There were National Championships in April and September. I was the winner and my final scores were each over 400 points: 413.70 and 415.35. I should say I was more relaxed in the national events and competed with myself all the time. I adjusted my mistake during the competition again and dealt with the errors when I felt them. It is normal to have technical mistakes in the competition, but the most important thing is to show courage to face it.
The Tokyo Games will be your second Olympics. What is your goal? How are you preparing for it?
It must be a historic moment for me. But right now, I want to prepare for the Tokyo Olympic Games in peace and keep my mind cool. I need to focus on the winter training, which is very important to me. I don’t want to waste time thinking about the result but I imagine the competition scenes every day in my mind. I want to try my best in everyday practice so that I can perform my best in the competition.
I think I am more open-minded than before
Is there any difference in your attitude towards competition? Do you still think you are a rookie?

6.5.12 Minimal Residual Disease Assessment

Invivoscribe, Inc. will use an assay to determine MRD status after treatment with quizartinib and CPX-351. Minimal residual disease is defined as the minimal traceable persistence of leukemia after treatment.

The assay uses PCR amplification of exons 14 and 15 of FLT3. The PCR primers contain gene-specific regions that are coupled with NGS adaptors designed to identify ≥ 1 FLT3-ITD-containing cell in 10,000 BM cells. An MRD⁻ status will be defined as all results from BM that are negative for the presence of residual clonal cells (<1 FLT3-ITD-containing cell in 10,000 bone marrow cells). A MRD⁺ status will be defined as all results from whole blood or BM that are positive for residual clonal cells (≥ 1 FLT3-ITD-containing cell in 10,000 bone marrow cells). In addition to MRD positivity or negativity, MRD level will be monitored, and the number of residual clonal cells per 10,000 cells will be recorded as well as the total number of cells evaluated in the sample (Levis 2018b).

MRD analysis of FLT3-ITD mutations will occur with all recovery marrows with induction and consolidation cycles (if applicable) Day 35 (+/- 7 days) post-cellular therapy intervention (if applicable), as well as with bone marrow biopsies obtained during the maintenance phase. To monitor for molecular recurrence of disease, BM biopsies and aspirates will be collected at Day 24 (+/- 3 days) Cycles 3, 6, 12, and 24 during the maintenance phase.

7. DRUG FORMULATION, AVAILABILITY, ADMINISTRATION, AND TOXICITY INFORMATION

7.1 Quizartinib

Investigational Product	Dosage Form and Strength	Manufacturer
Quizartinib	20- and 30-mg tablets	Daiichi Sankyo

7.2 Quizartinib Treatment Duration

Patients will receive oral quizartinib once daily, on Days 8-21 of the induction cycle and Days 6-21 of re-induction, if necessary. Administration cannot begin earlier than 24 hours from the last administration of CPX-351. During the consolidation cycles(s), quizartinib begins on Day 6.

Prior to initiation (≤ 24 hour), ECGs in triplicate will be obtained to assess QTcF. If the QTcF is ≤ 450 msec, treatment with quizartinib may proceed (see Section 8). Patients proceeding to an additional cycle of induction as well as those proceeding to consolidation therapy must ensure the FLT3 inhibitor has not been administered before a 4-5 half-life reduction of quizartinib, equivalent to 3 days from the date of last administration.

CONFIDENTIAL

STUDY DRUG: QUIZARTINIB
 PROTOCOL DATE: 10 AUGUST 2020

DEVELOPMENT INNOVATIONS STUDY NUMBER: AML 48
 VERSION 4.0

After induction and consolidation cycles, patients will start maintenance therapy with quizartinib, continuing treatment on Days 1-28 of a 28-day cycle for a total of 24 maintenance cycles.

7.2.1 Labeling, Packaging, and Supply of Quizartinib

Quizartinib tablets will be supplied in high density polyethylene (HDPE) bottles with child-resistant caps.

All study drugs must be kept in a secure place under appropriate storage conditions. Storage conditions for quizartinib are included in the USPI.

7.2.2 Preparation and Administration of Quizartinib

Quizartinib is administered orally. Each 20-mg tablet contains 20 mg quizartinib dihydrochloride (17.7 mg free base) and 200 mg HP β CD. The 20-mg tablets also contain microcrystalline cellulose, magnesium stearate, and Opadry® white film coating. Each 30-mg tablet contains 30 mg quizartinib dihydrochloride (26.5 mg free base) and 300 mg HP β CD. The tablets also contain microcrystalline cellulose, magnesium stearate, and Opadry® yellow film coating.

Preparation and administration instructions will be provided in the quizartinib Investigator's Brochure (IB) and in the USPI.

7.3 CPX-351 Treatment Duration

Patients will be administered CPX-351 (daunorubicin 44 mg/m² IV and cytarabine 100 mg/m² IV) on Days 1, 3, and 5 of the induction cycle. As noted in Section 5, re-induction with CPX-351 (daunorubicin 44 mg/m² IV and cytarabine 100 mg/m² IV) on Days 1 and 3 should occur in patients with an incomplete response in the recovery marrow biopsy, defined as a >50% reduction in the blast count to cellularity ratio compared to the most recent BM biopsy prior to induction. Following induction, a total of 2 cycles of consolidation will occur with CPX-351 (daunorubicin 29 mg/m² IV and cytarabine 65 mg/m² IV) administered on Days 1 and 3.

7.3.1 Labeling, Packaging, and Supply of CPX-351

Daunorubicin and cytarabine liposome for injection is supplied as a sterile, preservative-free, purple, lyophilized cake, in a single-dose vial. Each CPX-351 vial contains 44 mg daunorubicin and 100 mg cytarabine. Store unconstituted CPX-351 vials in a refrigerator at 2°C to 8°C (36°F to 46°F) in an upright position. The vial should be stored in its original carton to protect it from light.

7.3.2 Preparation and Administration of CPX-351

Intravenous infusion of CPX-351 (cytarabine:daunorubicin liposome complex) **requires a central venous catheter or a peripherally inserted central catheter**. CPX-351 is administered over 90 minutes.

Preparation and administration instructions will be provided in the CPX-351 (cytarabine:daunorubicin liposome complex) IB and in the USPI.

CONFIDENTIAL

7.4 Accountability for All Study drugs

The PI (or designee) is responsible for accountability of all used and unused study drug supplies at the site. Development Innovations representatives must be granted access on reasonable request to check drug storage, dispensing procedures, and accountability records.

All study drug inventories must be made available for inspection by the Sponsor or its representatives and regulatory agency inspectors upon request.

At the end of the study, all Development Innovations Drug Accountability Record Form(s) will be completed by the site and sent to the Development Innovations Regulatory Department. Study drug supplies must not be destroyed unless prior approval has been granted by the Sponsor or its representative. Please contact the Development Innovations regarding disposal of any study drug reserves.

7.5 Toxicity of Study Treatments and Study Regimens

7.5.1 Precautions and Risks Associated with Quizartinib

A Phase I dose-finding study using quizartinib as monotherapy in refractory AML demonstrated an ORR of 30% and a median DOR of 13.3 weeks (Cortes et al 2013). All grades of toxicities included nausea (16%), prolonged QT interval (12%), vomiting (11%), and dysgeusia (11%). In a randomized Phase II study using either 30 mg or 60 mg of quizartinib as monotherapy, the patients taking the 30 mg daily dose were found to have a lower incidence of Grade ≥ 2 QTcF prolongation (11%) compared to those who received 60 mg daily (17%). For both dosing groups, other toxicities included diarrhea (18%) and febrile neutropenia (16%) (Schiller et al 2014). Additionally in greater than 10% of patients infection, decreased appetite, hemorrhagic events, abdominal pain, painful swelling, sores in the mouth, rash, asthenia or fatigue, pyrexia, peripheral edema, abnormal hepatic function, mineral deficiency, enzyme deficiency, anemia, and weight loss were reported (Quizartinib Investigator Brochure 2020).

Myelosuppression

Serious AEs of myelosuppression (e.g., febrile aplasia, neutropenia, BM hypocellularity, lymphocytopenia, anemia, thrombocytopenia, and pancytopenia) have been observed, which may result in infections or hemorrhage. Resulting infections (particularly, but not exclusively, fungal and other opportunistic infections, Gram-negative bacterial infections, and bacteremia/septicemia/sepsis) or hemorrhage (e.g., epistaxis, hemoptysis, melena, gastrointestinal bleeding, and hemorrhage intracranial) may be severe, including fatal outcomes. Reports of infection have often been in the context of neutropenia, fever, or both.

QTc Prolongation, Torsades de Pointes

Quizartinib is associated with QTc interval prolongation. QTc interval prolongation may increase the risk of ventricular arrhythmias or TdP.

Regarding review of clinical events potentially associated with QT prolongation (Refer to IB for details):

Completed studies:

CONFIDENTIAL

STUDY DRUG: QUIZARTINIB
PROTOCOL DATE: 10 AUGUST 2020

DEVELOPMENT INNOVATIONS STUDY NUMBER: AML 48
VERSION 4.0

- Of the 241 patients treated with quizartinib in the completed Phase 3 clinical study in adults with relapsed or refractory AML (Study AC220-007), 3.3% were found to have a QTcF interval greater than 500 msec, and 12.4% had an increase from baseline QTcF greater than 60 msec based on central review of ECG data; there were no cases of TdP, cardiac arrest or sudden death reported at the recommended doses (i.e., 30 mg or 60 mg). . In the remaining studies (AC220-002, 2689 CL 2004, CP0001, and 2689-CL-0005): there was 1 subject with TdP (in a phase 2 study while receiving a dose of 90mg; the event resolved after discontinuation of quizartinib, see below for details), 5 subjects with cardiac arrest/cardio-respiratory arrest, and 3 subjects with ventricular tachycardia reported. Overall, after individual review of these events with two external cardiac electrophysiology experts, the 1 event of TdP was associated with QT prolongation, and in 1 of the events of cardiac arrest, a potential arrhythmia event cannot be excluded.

I have always considered myself as the latecomer and rookie since I entered the national team very late, when I was 21. I was eager to prove myself and used to think about diving and competition from the perspective of diving. Now, as I grow up, I learn to consider diving from the perspective of life. These are totally different angles. I think I am more open-minded than before. I feel a lot calmer now. I’m still hungry for victory.
How about your training, are there any differences?
We just had a physical test competition last week. We called it triathlon, but in fact there were four parts, including running 3,000 metres, plate support movement, tyre rolling and power bicycle. It is fun to test our strength, speed, endurance, coordination and flexibility. I did a good job as a 28-year-old veteran compared with our youngsters. The most important thing is to improve my physical condition and ensure the necessary strength for my diving. There are some changes in the training as I train for less time but more efficiently.
What is your way to reduce the pressure?
I enjoy watching other sports, like tennis and golf. I’ve only played golf once, but I like it very much. I want to distract myself from diving and learn what great athletes mean to be great. Like Roger Federer, Tiger Woods and the others.
*This article can be found in the FINA Magazine. To access the online version of the magazine (2020/2) click here.